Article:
Paul T. sent me a link to the Internet Archive page for Passing English of the Victorian era: A dictionary of heterodox English, slang and phrase by J. Redding Ware (1909). The preface makes delightful reading:
It may be hoped that there are errors on every page, and also that no entry is ‘quite too dull’. Thousands of words and phrases in existence in 1870 have drifted away, or changed their forms, or been absorbed, while as many have been added or are being added. ‘Passing English’ ripples from countless sources, forming a river of new language which has its tide and its ebb, while its current brings down new ideas and carries away those that have dribbled out of fashion. Not only is ‘Passing English’ general; it is local; often very seasonably local. Careless etymologists might hold that there are only four divisions of fugitive language in London—west, east, north and south. But the variations are countless. Holborn knows little of Petty Italia behind Hatton Garden, and both these ignore Clerkenwell, which is equally foreign to Islington proper; in the South, Lambeth generally ignores the New Cut, and both look upon Southwark as linguistically out of bounds; while in Central London, Clare Market (disappearing with the nineteenth century) had, if it no longer has, a distinct fashion in words from its great and partially surviving rival through the centuries—the world of Seven Dials, which is in St Giles’s—St James’s being practically in the next parish. In the East the confusion of languages is a world of ‘variants’—there must be half-a-dozen of Anglo-Yiddish alone—all, however, outgrown from the Hebrew stem. ‘Passing English’ belongs to all the classes, from the peerage class who have always adopted an imperfection in speech or frequency of phrase associated with the court, to the court of the lowest costermonger, who gives the fashion to his immediate entourage. Much passing English becomes obscure almost immediately upon its appearance—such as ‘Whoa, Emma!’ or ‘How’s your poor feet?’ the first from an inquest in a back street, the second from a question by Lord Palmerston addressed to the then Prince of Wales upon the return of the latter from India.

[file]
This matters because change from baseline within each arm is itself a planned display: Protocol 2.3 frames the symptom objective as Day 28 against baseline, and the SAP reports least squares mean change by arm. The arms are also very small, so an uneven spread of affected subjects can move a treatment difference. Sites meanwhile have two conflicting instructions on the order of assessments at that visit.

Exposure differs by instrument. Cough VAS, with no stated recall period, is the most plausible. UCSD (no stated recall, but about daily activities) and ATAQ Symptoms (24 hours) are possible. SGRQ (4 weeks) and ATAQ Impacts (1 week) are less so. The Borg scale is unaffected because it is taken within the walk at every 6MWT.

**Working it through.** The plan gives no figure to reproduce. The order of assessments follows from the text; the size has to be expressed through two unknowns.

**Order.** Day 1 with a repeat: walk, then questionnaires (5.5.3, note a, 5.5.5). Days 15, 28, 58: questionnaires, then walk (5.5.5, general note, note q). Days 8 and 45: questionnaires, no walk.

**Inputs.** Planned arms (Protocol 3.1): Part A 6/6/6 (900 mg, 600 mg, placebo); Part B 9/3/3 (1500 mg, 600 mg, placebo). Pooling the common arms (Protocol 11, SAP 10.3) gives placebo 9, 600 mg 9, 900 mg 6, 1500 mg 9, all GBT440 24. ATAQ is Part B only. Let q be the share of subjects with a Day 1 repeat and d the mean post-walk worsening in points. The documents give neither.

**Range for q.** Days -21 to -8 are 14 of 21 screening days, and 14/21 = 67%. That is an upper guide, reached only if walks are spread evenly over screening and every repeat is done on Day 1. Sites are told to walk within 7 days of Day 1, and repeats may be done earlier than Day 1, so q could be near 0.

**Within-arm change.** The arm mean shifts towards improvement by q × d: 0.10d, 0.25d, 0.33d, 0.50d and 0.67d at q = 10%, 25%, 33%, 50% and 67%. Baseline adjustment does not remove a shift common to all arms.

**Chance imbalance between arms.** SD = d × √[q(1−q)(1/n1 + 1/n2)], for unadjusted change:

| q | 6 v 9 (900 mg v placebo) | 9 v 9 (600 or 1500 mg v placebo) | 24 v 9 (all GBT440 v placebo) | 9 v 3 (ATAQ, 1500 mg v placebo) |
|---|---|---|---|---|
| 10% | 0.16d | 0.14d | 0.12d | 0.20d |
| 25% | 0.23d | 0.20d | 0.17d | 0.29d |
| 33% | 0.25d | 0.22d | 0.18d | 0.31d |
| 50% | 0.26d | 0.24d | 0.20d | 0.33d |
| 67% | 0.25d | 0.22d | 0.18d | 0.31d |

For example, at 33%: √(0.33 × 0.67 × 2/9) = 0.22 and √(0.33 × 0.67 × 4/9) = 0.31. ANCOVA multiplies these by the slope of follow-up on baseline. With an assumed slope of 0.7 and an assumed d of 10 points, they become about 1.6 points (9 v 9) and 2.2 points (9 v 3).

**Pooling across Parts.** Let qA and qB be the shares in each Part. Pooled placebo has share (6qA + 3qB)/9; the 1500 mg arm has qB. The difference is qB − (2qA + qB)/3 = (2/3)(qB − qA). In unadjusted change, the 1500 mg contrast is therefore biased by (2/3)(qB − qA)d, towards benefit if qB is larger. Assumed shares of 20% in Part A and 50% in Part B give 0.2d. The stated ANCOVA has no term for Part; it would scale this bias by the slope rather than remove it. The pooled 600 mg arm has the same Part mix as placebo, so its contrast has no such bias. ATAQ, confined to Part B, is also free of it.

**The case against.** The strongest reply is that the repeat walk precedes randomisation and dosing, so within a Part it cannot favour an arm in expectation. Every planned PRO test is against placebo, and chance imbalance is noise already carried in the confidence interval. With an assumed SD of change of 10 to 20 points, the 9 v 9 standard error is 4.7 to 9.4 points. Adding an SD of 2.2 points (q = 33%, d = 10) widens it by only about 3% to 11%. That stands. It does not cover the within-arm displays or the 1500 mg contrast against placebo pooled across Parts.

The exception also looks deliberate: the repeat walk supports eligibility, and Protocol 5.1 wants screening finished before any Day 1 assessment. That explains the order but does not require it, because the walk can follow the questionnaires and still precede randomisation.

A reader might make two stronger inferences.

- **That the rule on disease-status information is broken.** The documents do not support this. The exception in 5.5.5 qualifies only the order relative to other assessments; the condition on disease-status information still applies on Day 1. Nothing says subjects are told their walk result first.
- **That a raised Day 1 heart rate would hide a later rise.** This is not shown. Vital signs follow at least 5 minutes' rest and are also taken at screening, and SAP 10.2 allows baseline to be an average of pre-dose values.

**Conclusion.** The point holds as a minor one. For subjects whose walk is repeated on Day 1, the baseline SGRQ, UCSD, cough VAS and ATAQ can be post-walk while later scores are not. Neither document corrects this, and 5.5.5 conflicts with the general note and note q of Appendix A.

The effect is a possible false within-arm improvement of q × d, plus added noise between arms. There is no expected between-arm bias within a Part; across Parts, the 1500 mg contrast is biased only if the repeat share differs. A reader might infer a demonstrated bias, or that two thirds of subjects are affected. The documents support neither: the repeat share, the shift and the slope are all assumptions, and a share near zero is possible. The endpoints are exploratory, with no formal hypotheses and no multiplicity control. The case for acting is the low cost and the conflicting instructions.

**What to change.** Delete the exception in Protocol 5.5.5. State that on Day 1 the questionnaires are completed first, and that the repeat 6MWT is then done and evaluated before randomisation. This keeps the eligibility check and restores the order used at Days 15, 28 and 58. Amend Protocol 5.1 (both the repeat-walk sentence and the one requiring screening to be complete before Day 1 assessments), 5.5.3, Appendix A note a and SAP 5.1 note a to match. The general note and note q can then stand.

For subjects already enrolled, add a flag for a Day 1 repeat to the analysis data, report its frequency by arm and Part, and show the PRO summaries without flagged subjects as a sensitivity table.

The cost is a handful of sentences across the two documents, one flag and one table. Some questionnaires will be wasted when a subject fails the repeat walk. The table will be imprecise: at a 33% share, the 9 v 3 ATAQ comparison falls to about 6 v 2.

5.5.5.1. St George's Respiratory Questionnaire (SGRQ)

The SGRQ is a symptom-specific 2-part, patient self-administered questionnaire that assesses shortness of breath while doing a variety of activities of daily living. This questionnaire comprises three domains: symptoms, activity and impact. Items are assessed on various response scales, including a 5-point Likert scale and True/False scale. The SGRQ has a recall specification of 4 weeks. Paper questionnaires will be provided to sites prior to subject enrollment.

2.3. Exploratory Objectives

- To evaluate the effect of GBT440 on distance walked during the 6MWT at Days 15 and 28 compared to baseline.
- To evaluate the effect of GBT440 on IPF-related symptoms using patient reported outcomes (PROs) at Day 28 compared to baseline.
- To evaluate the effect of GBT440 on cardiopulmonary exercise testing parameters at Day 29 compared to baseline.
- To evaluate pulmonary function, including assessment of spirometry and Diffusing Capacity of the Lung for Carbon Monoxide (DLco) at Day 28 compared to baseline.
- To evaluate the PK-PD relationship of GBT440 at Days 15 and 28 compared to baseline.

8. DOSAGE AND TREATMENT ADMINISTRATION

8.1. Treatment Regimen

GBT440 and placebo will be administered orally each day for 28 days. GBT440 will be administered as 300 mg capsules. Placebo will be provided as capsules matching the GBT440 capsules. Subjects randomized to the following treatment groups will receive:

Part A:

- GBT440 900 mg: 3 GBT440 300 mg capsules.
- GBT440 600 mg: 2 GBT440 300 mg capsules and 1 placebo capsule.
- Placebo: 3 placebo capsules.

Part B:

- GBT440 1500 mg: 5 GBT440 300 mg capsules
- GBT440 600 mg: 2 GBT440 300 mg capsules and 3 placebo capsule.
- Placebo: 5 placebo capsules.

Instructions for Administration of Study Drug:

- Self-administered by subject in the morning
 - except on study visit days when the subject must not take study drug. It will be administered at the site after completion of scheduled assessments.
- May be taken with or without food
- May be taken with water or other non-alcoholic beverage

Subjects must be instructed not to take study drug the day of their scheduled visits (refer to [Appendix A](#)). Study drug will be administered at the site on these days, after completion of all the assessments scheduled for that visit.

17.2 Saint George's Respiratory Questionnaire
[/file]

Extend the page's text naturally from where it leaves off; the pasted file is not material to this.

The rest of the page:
But you mustn’t take seriously the etymological speculations that follow (“‘Dead as a door nail’ is probably as O’Donnel…. the still common ‘Bloody Hell’ is ‘By our lady, hail’, the lady being the Virgin.”). Anyway, it’s great fun to leaf through and see what has survived (“afters” for dessert is, I think, no longer confined to Devon) and what has vanished with little trace (“affigraphy” meaning “To a T, exactly”).